Big Data Tools EAP 9: Hadoop, Azure, S3 Compatible Storages, ORC, Avro, and More

Posted on by Andrey Cheptsov

It’s been a while since our last update, but we think the wait has been worth it. We’re thrilled to announce a new update, which is perhaps one of the biggest since the plugin was first released last year. This update introduces many new features and also brings a variety of important bug fixes.

Hadoop

First and foremost, we’re excited to introduce the Hadoop integration – a tool window that allows you to connect to a Hadoop cluster and monitor nodes, applications, and jobs. Even though this was one of the first features we put on our list when we started working on the plugin, finishing it has taken us a while.

The tool window is quite similar to Spark monitoring and is actually integrated with it. You can open every Hadoop application that is also a Spark job in the Spark tool window to see its Spark-specific information. This feature requires you to configure the corresponding Spark connection. If it’s not configured, the IDE will prompt you to do so automatically. To associate a Hadoop connection with a Spark connection,you must specify the Spark connection in the Hadoop connection settings:

Microsoft Azure, Digital Ocean, Linode, Minio, and Custom S3 Endpoints

Another very important development is the introduction of support for more distributed file storage systems, including Microsoft Azure, Digital Ocean, Linode, and Minio. You can now also use custom S3 endpoints (for working with data stored on your servers).

You can now browse and manage (preview, upload, download, and delete) folders and files on the supported distributed file storage systems..

ORC and Avro

Large datasets often require that the data is stored in an optimized way. In these cases, columnar storage formats such as Parquet, Avro, and ORC are often useful. Prior to this update, the plugin supported only Parquet files. With this update, you can now also work with Avro and ORC files, which can be stored either locally or in a distributed file storage system.

You can preview the schema and content of these files without actually opening them. And of course, you can open the actual files, search through their content, and dump parts of them.

Smarter Zeppelin Coding Assistance

Here’s one more thing that can make working with Zeppelin notebooks a lot more enjoyable – ZTools. This is a Java library that establishes a protocol between the Zeppelin server and the IDE, and provides important runtime information the IDE needs in order to offer smart coding assistance. Enabling this dependency with the server gives you much smarter code completion along with other code insight features, such as information about local variables for the current Zeppelin session.

If you have permission to load dependencies, you can simply enable the ZTools integration in the Zeppelin connection settings:

The ZTools integration also provides runtime information on the schemas of tables, views, and even dataframes.

If you work with Spark SQL code, the Big Data Tools plugin will provide you with the exact names of columns in code completion suggestions, and will check that the names of your columns do not contain any errors (e.g. references to columns that do not exist):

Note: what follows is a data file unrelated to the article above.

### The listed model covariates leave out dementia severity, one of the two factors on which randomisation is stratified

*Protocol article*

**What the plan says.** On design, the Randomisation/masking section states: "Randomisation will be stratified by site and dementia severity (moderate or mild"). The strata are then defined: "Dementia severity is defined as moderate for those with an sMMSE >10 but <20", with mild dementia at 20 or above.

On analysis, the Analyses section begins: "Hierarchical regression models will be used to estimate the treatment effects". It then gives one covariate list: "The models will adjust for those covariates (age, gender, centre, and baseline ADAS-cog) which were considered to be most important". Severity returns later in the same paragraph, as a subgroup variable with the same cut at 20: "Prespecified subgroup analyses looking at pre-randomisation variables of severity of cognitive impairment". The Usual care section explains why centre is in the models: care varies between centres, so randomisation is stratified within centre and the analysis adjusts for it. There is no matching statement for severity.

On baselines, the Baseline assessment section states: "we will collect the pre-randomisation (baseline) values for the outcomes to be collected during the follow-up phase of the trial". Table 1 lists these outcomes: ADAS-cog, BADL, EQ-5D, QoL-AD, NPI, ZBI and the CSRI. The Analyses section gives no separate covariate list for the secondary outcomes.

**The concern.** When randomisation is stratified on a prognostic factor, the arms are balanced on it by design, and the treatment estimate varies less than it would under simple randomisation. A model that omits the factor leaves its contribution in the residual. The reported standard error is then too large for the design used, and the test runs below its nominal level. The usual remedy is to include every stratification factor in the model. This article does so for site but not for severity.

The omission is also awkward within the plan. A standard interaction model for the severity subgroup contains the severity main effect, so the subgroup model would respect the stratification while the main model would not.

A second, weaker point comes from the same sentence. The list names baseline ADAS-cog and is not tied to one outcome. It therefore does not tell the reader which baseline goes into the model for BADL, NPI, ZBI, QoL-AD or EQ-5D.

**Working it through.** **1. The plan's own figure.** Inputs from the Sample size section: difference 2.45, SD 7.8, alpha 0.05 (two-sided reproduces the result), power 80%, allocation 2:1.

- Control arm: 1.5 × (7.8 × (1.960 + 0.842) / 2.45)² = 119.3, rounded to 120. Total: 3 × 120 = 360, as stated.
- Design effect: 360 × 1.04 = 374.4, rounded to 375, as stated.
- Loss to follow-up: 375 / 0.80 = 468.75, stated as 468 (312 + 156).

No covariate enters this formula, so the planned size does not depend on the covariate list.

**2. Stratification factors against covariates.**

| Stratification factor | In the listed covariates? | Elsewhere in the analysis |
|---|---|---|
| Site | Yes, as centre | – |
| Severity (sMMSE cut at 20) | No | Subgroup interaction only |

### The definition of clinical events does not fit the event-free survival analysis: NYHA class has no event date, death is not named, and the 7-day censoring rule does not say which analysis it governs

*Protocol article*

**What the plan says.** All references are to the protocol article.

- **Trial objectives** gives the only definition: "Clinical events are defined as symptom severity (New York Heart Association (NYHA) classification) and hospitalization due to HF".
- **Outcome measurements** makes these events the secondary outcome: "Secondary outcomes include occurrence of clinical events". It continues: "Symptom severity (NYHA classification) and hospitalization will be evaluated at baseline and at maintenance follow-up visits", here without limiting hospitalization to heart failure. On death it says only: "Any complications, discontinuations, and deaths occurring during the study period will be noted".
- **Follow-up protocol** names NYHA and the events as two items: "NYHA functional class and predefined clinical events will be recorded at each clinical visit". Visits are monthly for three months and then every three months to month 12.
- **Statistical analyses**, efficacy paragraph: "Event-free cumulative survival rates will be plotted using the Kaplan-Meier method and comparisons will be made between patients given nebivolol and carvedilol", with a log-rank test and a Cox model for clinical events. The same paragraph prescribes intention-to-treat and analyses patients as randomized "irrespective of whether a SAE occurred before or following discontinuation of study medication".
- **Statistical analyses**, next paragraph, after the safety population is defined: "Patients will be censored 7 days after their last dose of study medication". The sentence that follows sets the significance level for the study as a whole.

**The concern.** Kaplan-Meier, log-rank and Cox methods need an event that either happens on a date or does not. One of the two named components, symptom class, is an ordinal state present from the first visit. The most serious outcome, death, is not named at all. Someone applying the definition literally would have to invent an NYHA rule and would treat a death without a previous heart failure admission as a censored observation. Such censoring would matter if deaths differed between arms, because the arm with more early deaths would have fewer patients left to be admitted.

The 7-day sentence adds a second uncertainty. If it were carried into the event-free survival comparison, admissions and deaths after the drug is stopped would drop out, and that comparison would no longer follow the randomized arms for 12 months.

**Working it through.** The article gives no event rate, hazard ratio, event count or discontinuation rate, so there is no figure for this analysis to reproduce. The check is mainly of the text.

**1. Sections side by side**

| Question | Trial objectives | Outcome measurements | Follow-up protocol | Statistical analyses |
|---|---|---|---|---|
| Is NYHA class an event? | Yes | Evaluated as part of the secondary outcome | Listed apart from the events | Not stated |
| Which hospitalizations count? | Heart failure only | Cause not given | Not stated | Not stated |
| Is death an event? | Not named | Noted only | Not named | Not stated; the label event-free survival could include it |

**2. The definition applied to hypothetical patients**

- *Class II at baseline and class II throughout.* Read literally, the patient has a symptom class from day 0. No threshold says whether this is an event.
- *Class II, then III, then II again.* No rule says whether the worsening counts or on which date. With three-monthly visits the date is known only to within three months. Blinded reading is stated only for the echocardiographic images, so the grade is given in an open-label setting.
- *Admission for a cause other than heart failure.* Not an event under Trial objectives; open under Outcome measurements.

This also works for dataframes when you invoke code completion in Spark’s Scala code:

There is also a new tool window called “Variables” that lets you see all the local variables for the current session and introspect their values:

Note that in order to enable the ZTools integration, you must have permission to load Zeppelin dependencies. If you don’t have this permission, the Zeppelin server administrator must add the dependency on their side.

The current version of the dependency is available in our Maven repository. The source code and more details on the ZTools library can be found in its GitHub repository. We also plan to integrate this library with the Scala Shell.

The Zeppelin integration is not yet available for DataGrip or PyCharm, but we’re working to make it available very soon.

Other improvements

Besides the major features mentioned above, the IDE brings a lot of small improvements and bug fixes.

Here’s a list of the most notable bug fixes:

  • [BDIDE-860] A self-signed certificate error for S3.
  • [BDIDE-912] Empty strings are displayed instead of folder names in HDFS on Windows.
  • [BDIDE-889] Encoding issues related to displaying column names for CSV files.
  • [BDIDE-902] Shortcut for creating a new notebook not working.
  • [BDIDE-874] Endless file downloading progress if the CSV file column list is expanded.
  • [BDIDE-884] Performance issues when rendering notebooks if a specific font is used.

The complete list of changes is available in the release notes.

That’s it for today. If you haven’t already done so, go ahead and update the Big Data Tools plugin from your IDE – just click Help | Check for Updates. And if you haven’t tried the plugin at all yet, make sure to go to Settings, click Marketplace, type “Big Data Tools”, and click Install.

Finally, and most importantly, do you have any ideas for features you would like our team to add to the plugin? Have you encountered situations where the plugin doesn’t work? Please let us know about these things on our issue tracker or share them in our Slack workspace!

The Big Data Tools team
The Drive To Develop